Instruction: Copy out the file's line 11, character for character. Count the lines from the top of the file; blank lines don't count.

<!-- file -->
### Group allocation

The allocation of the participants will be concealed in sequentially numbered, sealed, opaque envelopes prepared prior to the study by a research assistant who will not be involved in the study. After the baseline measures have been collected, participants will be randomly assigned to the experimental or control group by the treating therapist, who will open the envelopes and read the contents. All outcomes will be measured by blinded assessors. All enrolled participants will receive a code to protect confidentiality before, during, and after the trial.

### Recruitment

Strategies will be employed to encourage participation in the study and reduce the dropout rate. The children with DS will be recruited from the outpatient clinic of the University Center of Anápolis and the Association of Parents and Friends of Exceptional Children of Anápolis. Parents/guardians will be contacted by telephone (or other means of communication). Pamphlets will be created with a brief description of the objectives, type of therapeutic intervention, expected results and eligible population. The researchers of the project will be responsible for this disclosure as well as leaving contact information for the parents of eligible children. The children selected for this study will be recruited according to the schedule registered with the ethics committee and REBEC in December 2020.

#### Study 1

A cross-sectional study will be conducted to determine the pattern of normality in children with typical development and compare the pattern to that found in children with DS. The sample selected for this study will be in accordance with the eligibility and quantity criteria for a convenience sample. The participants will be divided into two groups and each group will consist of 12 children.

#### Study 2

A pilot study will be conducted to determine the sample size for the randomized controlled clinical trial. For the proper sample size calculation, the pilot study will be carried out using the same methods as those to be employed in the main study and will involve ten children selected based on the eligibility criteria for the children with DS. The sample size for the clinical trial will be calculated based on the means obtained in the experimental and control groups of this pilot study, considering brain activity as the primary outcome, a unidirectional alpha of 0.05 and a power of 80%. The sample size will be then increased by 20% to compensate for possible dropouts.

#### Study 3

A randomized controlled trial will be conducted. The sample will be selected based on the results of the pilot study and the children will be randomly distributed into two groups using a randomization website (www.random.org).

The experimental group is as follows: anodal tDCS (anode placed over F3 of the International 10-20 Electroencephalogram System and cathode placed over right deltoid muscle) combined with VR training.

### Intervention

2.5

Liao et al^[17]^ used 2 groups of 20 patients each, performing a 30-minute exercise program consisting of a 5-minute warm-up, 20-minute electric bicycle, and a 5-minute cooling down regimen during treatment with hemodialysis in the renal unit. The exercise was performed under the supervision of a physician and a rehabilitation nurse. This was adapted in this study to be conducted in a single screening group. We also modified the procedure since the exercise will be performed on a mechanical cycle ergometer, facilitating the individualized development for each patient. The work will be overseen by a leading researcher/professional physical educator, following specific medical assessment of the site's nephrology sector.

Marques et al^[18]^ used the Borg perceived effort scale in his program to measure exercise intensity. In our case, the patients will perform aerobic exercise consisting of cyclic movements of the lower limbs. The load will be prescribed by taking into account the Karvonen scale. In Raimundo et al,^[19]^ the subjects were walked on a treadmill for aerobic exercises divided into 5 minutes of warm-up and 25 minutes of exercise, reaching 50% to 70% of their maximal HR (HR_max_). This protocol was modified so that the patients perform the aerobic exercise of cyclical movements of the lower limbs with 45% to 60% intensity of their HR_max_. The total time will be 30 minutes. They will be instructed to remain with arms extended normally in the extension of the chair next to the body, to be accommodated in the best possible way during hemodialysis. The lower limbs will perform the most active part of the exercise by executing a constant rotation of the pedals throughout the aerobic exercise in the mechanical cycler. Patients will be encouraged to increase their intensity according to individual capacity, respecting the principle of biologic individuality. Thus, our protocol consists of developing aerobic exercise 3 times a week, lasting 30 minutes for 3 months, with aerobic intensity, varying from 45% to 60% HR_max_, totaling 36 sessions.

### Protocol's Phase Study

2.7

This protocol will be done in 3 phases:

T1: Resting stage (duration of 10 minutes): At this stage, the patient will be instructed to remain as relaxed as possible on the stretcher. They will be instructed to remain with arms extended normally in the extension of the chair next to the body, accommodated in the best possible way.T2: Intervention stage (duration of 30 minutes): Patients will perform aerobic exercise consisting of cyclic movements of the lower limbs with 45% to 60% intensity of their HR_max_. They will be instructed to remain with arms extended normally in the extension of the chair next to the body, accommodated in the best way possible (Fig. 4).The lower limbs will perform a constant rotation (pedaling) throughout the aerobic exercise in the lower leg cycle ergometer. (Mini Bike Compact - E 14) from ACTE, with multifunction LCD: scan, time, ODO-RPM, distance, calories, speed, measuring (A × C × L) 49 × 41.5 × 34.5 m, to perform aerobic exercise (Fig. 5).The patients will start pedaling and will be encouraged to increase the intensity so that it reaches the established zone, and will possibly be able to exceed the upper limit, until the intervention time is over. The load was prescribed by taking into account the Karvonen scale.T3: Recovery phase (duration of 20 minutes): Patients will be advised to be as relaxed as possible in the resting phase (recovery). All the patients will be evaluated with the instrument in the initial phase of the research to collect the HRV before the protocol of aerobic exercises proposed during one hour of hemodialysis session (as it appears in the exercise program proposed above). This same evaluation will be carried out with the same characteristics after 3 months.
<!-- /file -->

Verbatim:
The experimental group is as follows: anodal tDCS (anode placed over F3 of the International 10-20 Electroencephalogram System and cathode placed over right deltoid muscle) combined with VR training.